Graphic by Kim Jeong-suk
The global automobile industry and other energy-related industries such as rechargeable battery developers are watching closely for Tesla’s “Battery Day” event scheduled for Sept. 22. Tesla has currently been shaking things up as it broadens its activities in the energy market. Visiting a Gigafactory construction site in Berlin on Sept. 3, Tesla CEO Elon Musk said, “The three elements needed for a sustainable energy future are sustainable energy generation, energy storage, and sustainable transport, electric cars.” His message underscored Tesla’s identity as an “energy company.”“Their real business is energy; battery internalization is inevitable”
Musk has recently expressed particular interest in energy generation and storage -- even raising the possibility of supplying batteries and powertrains to other businesses. His calculation is that mass production will become key as environmental regulations intensify and the ability to offer stable supplies and distribution of sustainable energy at low cost grows more and more important. He has also concluded that this offers a way of widening the gap between his company and others in the automobile industry.
Musk’s recent activities have been significant. On Sept. 3, he immediately followed up his Gigafactory construction site visit with a surprise meeting with Volkswagen CEO Herbert Diess. The Berlin Gigafactory is expected to serve as a base for Tesla’s independent production of battery cells. Industry observers predict some potential for transactions between the two companies in the long term.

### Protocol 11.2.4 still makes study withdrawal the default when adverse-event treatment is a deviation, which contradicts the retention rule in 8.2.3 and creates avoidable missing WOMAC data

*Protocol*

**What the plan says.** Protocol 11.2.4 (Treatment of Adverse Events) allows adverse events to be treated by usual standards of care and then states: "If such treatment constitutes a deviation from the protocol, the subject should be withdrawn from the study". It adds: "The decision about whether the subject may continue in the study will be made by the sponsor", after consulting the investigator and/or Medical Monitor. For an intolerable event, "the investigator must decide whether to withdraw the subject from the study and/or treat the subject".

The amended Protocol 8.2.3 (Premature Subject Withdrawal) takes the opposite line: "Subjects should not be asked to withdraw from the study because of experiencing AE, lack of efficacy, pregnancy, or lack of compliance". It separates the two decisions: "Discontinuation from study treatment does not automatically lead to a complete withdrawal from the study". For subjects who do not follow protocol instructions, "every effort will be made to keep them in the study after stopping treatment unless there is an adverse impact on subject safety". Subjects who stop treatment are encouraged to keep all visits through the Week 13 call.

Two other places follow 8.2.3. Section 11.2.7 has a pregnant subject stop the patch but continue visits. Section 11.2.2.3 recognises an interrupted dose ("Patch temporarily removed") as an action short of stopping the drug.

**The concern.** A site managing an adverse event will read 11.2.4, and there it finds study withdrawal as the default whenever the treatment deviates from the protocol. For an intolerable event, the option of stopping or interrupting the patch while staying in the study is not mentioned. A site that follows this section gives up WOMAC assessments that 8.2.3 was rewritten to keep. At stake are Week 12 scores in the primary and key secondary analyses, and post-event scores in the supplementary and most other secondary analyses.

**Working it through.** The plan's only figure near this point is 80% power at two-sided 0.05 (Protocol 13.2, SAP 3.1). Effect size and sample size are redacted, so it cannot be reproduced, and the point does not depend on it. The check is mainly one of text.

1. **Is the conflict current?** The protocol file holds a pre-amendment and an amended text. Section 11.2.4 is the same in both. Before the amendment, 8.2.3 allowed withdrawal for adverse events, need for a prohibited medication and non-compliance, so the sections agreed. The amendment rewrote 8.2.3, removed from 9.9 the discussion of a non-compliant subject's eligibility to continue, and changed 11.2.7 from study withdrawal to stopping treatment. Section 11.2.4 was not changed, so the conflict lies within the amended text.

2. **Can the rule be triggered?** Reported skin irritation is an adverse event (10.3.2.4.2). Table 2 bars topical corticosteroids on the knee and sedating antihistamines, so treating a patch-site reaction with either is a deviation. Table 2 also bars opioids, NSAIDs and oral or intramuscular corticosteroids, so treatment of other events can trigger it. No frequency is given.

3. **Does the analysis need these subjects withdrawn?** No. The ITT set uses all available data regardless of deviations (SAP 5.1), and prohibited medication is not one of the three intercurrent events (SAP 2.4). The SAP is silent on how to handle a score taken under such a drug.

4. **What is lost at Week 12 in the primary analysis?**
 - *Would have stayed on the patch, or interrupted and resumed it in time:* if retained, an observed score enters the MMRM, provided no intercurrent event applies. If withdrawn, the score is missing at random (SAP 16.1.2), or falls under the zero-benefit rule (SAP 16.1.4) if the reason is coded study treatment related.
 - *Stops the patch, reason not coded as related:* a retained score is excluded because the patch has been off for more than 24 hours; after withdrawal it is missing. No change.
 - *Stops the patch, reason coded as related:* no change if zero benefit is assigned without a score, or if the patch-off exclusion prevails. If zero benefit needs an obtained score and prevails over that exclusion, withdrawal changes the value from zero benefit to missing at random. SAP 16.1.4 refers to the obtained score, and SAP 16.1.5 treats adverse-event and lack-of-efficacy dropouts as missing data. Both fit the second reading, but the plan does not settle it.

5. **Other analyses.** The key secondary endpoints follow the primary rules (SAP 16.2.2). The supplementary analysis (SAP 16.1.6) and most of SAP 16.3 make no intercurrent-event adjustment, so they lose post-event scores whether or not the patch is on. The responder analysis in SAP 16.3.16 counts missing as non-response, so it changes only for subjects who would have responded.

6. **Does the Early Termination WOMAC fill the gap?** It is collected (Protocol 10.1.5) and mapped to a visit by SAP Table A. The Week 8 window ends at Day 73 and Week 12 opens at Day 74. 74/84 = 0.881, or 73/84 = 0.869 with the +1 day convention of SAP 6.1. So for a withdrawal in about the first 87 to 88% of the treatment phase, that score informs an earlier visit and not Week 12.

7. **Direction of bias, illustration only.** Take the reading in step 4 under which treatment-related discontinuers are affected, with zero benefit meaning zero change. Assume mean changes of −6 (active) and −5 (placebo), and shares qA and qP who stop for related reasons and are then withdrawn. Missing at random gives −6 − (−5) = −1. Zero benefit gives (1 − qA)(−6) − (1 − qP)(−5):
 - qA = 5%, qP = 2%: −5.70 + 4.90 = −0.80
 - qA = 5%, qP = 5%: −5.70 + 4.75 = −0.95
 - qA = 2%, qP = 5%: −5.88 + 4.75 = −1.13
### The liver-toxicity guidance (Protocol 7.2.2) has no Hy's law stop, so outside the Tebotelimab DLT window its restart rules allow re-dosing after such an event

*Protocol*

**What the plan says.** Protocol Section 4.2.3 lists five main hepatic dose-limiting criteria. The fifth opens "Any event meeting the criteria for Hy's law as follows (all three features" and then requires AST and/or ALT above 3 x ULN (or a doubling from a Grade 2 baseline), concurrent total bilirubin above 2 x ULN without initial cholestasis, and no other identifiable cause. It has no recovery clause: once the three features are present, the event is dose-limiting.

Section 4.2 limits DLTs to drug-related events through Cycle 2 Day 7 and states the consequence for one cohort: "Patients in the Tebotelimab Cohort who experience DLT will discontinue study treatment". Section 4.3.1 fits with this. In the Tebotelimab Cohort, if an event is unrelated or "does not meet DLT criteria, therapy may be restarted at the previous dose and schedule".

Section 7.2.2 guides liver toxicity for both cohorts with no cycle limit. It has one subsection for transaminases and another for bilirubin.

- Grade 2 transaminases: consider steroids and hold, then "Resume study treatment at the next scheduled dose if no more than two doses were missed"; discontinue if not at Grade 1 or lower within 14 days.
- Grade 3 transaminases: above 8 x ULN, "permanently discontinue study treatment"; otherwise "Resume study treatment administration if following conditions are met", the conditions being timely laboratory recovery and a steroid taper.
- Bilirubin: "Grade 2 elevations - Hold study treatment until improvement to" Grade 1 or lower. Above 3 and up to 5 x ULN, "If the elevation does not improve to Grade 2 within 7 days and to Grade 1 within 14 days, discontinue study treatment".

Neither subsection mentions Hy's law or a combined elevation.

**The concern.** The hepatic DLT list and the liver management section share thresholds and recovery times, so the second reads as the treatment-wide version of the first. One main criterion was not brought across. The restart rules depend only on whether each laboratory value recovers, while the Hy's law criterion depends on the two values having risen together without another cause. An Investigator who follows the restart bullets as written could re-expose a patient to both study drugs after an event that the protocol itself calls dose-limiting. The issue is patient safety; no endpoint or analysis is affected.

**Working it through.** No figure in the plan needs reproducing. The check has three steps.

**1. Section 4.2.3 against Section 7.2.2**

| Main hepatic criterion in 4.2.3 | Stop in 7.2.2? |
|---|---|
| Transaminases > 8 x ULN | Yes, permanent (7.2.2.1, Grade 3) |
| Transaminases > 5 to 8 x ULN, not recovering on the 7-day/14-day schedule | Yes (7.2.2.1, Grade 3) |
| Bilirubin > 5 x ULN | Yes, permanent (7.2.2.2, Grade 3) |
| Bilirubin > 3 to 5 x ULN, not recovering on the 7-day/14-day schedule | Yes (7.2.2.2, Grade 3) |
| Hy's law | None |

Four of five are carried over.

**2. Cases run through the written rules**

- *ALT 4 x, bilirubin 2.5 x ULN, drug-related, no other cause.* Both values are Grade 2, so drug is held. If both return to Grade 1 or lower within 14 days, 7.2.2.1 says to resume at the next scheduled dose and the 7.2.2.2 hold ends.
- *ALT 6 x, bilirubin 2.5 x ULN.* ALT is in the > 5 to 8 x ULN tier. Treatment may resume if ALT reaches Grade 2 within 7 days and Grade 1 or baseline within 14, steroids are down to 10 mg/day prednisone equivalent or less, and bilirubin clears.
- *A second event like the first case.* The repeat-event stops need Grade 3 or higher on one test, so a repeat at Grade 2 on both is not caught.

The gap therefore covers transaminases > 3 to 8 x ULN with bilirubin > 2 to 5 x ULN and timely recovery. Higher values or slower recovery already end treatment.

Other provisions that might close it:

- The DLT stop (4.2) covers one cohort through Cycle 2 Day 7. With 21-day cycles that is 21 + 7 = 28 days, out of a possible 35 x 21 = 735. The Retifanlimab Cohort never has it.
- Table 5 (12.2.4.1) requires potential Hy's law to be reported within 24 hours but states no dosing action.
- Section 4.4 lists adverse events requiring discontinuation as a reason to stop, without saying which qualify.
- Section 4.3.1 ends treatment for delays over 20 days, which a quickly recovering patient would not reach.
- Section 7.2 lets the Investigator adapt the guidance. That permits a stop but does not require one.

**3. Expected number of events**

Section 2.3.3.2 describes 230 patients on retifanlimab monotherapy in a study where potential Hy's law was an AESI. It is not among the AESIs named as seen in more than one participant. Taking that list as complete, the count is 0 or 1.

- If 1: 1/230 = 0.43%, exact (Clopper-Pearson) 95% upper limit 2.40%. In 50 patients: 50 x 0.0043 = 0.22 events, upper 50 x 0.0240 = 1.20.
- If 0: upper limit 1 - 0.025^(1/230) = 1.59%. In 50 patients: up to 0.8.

“You have to conclude that Tesla’s real business model is energy,” said Koh Tae-bong, head of research at HI Investment & Securities.
“Since the key element here is batteries, they’re focusing their energies on developing and internalizing battery technology,” he added.Dry coating and silicon anode materials; “feasibility will be key”
The key technologies that observers are expecting Tesla to present for this year’s Battery Day are nanowires and dry electrodes. Industry observers are predicting that if Tesla establishes itself as a leader in those two areas, other companies will have their work cut out for them catching up for the time being. Dry electrodes offer a simpler manufacturing process than wet coating while maintaining the initial charging and discharging efficiency. In effect, they would allow for cost-cutting and improved performance simultaneously. Last year, Tesla acquired the company Maxwell, which uses the technology to produce supercapacitors -- devices that improve energy storage capacity, offering all the advantages of both batteries and accumulators.
Nanowire technology, which Tesla recently featured as a background image for its Battery Day website, is related to silicon anode active materials. Silicon is capable of storing lithium ions at a rate over 10 times higher than graphite, but has rarely been used due to its tendency to expand. Nanowire technology is seen as offering a solution to this silicon expansion issue. LG Chem has recently been adding small amounts of silicon to some of its batteries, but no battery company has yet applied nanowire technology.
Another focus of attention concerns developments with lithium iron phosphate (LFP) batteries that are currently being supplied to Tesla by the Chinese company CATL. LFP batteries have low energy density, but are cheap and durable. Industry analysts have suggested they could become an integral part of the entry-level automobile market.
“In terms of whether there’s any truly ‘game-changing’ announcements right away, we’re going to need to wait and see,” said Won Min-seok, a senior analyst at HI Investment & Securities.
At the same time, Won predicted, “Once we do see a concrete situation of new technology development, LG Chem and other companies will have no choice but to follow Tesla’s course.”
By Lee Jae-yeon, staff reporter
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